In other words, when you file bankruptcy your score is determined based on how you do compared with other bankruptcy filers, explains Fair Isaac spokesman Craig Watts. The reason? Fair Isaac has found this to predict credit risk better. "It’s a much fairer comparison," he says. "You’re not compared with people with rosy, perfect reports."

As a result, credit scores can run the gamut among bankruptcy filers.
"In that population, you’ll find some consumers who have very good FICO scores, some who have very bad FICO scores, and in between," Watts says.
(Fair Isaac doesn’t have statistics on the average FICO score for bankruptcy filers.) Granted, you won’t be able to bring your score up to the perfect 850 as long as your bankruptcy stays in your report, but with good credit management after filing, a score in the 700s isn’t impossible.

Then again, your credit score alone shouldn’t affect whether or not you decide to file bankruptcy. "You have to be realistic about your ability to get back on your feet financially," says credit expert Gerri Detweiler, author of "The Ultimate Credit Handbook."

That said, if your debt payments are crushing you, bankruptcy will give you a much-needed fresh start. And with a few clever credit repair strategies, your score could be back in the 700s within two or three years.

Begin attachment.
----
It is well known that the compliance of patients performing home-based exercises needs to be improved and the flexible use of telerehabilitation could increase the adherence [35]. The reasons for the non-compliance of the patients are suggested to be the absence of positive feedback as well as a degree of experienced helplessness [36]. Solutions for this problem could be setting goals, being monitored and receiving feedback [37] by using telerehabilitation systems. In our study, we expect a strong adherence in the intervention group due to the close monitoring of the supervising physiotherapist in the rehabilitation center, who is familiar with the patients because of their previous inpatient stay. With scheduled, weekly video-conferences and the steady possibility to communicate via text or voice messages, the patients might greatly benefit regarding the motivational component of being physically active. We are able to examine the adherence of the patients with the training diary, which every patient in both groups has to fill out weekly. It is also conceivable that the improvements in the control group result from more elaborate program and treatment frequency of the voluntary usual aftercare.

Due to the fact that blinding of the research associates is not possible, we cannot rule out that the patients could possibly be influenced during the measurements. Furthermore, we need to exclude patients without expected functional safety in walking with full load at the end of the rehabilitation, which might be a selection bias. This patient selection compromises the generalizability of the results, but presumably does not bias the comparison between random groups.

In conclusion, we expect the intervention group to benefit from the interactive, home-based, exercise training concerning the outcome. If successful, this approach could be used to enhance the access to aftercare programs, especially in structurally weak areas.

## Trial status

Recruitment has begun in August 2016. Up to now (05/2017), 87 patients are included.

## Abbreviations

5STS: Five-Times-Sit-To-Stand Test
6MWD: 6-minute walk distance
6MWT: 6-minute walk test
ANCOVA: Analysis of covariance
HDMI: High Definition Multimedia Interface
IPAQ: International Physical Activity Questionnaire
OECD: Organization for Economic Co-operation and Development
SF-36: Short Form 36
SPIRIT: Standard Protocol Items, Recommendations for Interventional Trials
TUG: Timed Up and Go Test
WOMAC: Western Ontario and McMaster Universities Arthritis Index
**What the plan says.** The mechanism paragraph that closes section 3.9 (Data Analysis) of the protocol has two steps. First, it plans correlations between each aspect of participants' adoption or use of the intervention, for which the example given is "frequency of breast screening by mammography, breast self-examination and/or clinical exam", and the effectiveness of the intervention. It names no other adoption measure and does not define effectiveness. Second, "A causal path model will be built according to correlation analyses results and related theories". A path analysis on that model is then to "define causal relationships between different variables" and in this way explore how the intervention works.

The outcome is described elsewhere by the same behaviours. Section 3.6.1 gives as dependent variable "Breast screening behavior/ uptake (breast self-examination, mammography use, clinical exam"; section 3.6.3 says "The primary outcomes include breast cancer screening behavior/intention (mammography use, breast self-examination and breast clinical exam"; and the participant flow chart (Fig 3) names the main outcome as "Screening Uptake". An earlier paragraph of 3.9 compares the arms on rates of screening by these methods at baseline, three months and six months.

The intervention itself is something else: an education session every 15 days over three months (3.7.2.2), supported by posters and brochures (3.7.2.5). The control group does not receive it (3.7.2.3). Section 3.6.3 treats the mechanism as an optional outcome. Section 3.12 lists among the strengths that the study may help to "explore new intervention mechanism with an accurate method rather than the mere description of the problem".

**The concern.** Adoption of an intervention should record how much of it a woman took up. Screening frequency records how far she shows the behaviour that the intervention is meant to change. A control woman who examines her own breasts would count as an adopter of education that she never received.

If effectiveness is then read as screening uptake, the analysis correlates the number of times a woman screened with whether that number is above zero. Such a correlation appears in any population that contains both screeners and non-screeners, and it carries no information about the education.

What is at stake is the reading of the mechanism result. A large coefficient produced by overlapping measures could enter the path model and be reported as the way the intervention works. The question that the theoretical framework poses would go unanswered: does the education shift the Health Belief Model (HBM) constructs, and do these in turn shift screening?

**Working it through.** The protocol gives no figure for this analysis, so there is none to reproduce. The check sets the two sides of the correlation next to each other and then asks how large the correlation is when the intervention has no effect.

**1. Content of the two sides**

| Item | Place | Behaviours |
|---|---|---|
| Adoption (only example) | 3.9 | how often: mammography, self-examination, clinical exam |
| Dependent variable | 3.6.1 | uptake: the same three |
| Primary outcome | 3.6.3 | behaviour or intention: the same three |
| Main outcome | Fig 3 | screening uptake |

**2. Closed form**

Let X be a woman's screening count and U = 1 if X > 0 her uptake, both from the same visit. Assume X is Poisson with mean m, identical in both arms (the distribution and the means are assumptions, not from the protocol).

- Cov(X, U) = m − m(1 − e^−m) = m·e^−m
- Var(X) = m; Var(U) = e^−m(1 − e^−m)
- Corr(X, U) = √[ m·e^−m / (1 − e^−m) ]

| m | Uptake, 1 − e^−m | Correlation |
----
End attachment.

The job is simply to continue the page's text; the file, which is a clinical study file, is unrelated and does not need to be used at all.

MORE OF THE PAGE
Bouncing Back

Here’s how to raise your credit score as quickly as possible after declaring bankruptcy:

1. Damage control

Make sure all the accounts you included in your bankruptcy are listed as such, and show $0 balances if you filed Chapter 7, says Detweiler. If a creditor continues to report the account as delinquent – which they shouldn’t – your credit score would suffer.

2. Get new credit cards

That’s the most important step in your bankruptcy recovery, Detweiler says. If you can’t get approved for an unsecured credit card, start out with a secured card. With a secured card, you will make a deposit with the credit-card issuer, which will in essence be your credit limit.